Kingdom of Kosala (Sanskrit: कोसल राज्य) was an ancient Indian kingdom, corresponding roughly in area with the region of Awadh in present-day Uttar Pradesh. It emerged as a small state during the late Vedic period, with connections to the neighboring realm of Videha. Kosala belonged to the Northern Black Polished Ware culture (c. 700-300 BCE), and the Kosala region gave rise to the Sramana movements, including Jainism and Buddhism. It was culturally distinct from the Painted Grey Ware culture of the Vedic Aryans of Kuru-Pancala west of it, following independent development toward urbanisation and the use of iron.
Kingdom of Kosala
|c. 7th century BCE–5th century BCE|
Kosal and other kingdoms of the late Vedic period.
Kosal and other Mahajanapadas in the Post Vedic period.
|Capital||Shravasti and Ayodhya|
|Historical era||Bronze Age, Iron Age|
|c. 7th century BCE|
|5th century BCE|
|Today part of||India|
During the 5th century BCE, Kosala incorporated the territory of the Shakya clan, to which the Buddha belonged. According to the Buddhist text Anguttara Nikaya and the Jaina text, the Bhagavati Sutra, Kosala was one of the Solasa (sixteen) Mahajanapadas (powerful realms) in 6th to 5th centuries BCE, and its cultural and political strength earned it the status of a great power. However, it was later weakened by a series of wars with the neighbouring kingdom of Magadha and, in the 5th century BCE, was finally absorbed by it. After collapse of the Maurya Empire and before the expansion of the Kushan Empire, Kosala was ruled by the Deva dynasty, the Datta dynasty, and the Mitra dynasty.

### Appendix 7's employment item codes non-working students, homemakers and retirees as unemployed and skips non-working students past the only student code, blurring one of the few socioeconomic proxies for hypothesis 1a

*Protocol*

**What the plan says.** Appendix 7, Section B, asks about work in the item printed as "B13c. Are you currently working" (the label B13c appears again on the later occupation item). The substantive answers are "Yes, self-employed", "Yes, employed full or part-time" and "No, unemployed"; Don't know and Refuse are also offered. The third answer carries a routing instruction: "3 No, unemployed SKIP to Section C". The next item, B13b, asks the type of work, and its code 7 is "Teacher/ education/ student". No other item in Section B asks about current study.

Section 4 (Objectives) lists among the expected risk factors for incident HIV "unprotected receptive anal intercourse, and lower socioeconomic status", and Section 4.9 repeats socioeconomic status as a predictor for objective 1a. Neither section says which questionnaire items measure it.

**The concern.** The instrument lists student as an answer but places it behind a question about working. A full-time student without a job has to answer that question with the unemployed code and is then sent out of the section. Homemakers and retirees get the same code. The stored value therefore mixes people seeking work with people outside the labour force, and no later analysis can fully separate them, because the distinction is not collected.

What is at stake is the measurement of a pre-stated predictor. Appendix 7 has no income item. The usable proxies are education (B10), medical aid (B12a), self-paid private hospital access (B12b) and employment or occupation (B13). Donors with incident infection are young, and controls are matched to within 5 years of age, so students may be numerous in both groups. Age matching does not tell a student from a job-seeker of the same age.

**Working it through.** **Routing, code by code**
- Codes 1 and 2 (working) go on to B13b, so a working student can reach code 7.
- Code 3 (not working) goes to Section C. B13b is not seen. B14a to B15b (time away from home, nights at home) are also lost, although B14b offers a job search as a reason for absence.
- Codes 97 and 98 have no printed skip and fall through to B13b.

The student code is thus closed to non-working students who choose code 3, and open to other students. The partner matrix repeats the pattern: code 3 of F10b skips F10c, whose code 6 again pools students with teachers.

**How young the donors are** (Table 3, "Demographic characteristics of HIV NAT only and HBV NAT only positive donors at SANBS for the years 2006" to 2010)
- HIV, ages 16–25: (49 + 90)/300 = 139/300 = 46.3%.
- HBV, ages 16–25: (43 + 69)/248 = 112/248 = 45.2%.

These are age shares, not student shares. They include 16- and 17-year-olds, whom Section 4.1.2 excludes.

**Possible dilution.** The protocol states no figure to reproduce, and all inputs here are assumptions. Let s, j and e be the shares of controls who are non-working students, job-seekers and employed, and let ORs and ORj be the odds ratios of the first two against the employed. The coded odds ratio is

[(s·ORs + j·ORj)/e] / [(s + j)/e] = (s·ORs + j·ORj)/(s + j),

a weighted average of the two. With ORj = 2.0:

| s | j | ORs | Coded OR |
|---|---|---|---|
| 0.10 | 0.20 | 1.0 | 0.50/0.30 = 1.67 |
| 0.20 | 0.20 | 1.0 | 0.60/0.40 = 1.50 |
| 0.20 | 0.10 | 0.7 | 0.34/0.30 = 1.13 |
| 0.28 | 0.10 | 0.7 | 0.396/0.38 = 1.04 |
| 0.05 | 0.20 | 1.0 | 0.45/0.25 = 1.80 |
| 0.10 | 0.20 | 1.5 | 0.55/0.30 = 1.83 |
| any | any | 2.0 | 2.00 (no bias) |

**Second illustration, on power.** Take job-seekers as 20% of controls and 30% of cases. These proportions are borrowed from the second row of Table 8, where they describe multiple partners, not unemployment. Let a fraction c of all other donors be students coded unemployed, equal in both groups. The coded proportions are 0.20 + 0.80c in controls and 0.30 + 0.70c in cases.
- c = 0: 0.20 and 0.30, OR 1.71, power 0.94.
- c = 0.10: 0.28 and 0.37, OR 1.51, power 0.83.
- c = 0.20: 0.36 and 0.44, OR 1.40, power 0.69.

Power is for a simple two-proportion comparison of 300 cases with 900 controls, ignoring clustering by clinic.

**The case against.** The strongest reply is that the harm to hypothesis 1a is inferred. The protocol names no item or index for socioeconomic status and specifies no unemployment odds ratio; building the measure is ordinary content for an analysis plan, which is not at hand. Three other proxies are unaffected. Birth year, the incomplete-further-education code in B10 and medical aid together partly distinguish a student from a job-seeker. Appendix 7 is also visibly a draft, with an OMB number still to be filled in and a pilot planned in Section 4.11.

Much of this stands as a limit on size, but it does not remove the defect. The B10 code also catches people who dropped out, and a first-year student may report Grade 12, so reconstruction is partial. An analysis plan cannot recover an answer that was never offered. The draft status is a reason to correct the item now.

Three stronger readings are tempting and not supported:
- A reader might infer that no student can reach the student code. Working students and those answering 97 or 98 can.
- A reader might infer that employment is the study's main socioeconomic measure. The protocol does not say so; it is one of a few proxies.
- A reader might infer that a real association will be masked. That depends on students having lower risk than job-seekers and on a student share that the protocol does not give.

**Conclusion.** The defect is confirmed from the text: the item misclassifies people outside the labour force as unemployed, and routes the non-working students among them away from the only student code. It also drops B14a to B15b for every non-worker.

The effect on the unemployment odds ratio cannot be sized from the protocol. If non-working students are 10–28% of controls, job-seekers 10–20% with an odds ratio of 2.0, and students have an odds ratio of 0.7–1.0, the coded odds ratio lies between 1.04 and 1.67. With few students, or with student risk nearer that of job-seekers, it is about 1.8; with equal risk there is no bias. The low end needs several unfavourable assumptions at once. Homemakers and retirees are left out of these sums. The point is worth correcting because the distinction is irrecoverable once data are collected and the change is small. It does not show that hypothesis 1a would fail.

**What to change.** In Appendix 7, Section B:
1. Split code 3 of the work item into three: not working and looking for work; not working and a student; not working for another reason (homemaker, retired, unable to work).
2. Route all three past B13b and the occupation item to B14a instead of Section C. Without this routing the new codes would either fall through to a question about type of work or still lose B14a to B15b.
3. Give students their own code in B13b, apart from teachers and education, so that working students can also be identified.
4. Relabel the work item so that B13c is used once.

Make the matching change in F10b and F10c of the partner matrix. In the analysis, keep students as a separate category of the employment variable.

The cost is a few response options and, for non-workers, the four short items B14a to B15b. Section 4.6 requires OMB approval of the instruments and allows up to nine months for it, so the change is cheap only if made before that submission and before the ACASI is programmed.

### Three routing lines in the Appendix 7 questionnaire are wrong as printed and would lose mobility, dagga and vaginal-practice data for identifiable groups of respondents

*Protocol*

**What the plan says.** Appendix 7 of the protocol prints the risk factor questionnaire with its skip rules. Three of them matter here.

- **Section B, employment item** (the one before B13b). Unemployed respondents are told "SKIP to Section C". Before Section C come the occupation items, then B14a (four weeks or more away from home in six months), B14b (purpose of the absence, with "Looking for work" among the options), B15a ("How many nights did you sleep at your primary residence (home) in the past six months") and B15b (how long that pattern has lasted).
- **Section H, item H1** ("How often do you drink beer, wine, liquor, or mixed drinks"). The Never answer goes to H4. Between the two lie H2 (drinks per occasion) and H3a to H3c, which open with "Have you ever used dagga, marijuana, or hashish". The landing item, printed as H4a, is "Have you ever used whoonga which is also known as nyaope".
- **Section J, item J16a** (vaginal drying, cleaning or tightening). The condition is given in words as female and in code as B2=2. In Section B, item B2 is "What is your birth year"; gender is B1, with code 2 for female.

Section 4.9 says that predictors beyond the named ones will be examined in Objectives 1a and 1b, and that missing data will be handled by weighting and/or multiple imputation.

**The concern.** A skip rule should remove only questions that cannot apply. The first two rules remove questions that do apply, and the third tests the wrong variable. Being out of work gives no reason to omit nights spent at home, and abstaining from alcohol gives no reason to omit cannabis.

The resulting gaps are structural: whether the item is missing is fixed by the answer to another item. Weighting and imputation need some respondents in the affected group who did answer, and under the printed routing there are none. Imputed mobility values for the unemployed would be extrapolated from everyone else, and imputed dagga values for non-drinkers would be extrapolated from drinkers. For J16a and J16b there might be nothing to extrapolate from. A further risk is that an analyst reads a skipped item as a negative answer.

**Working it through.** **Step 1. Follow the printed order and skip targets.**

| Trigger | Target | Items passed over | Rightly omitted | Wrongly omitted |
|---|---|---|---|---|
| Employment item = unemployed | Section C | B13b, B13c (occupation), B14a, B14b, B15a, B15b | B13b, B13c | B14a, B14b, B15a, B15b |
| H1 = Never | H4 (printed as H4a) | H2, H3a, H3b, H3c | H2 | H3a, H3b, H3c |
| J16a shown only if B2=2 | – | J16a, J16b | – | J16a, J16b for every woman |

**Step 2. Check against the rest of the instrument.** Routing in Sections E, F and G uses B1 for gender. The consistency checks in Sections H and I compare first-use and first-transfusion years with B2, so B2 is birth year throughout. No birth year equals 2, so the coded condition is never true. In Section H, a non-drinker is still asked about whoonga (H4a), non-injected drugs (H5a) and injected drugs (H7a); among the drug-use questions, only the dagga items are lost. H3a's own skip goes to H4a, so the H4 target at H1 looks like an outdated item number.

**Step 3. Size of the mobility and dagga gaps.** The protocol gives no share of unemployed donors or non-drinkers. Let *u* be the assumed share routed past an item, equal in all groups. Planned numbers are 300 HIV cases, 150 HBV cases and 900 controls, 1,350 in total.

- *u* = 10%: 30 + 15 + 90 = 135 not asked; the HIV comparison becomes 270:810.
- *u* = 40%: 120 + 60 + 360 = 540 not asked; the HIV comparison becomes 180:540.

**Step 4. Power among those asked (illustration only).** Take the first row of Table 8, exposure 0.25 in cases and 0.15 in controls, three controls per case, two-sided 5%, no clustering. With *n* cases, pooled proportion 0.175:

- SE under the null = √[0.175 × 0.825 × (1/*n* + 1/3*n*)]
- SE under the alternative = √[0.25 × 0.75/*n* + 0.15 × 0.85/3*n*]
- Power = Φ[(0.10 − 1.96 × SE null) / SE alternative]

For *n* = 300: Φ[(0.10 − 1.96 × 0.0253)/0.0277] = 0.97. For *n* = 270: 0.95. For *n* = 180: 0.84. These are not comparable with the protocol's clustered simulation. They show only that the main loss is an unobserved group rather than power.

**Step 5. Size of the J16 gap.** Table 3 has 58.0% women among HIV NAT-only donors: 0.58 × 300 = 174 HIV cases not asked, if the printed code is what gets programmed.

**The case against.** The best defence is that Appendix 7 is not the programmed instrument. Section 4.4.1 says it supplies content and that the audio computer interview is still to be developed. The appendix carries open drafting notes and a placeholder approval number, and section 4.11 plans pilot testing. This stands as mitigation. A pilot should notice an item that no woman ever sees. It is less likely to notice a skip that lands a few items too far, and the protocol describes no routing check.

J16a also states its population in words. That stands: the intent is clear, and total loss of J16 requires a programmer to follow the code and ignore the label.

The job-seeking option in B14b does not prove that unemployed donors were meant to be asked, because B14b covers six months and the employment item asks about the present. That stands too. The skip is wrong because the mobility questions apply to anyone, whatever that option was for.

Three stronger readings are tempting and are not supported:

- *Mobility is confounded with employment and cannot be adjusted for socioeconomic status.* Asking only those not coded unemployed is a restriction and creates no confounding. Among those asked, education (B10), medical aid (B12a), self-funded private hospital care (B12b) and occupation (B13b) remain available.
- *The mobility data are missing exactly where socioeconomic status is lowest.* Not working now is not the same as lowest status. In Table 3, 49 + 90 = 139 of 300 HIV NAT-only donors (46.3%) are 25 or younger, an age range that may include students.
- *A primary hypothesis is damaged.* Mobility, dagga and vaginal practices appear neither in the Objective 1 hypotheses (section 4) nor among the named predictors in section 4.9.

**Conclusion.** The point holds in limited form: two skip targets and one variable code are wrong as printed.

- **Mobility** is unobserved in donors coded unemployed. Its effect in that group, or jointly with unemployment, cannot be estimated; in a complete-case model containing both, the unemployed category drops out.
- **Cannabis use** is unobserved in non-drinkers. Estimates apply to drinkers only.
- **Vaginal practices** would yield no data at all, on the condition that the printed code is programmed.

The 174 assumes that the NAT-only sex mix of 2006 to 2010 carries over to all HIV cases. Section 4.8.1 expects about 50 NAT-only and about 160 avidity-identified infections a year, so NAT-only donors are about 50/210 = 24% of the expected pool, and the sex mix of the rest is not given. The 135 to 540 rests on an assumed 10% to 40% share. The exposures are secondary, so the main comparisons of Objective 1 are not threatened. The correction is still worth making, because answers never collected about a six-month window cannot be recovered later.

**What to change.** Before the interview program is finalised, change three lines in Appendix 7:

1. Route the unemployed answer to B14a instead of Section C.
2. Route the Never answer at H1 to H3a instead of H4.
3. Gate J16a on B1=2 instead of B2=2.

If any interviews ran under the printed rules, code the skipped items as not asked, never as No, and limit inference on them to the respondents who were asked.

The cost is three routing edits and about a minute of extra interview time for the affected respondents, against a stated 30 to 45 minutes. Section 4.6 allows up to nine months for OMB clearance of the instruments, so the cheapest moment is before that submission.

Religious textual referencesEdit
Kosala is not mentioned in the early Vedic literature, but appears as a region in the later Vedic texts of the Satapatha Brahmana (7th-6th centuries BCE, final version 300 BCE) and the Kalpasutras (6th-century BCE).
In the Ramayana, Mahabharata and the Puranas the ruling family of the Kosala kingdom was the Ikshvaku dynasty, which was descended from king Ikshvaku. The Puranas give lists of kings of the Ikshvaku dynasty from Ikshvaku to Prasenajit (Pali: Pasenadi). According to the Ramayana, Rama ruled the Kosala kingdom from his capital, Ayodhya.
In Buddhist and Jain textsEdit
Mahavira, the 24th Tirthankara of Jainism taught in Kosala. A Buddhist text, the Majjhima Nikaya mentions Buddha as a Kosalan, which indicates that Kosala may have subjugated the Shakya clan, which the Buddha is traditionally believed to have belonged to.
In the time of king Mahakosala, the conquered neighboring kingdom of Kashi had become an integral part of the Kosala kingdom. Mahakosala's daughter Kosaladevī married with king Bimbisāra (5th cent. BCE) of Magadha. Mahakosala was succeeded by his son Pasenadi (Prasenajit) (5th cent. BCE), who was a follower of the Buddha. During Pasenadi's absence from the capital, his minister Digha Charayana raised Pasedani's son Vidudabha Virudhaka to the throne.
Not much later, the Kosala kingdom was defeated by Ajatashatru (5th or early 4th cent. BCE) of the Magadhan Haryanka dynasty, and absorbed into the Magadha kingdom, which formed the basis of the Mauryan empire. Kosala was finally annexed by Shishunaga.
Under Mauryan ruleEdit
It is assumed that during the Mauryan reign, Kosala was administratively under the viceroy at Kaushambi. The Sohgaura copper plate inscription, probably issued during the reign of Chandragupta Maurya deals with a famine in Shravasti and the relief measures to be adopted by the officials. The Yuga Purana section of the Garga Samhita mentions about the Yavana (Indo-Greek) invasion and subsequent occupation of Saket during the reign of the last Maurya ruler Brihadratha.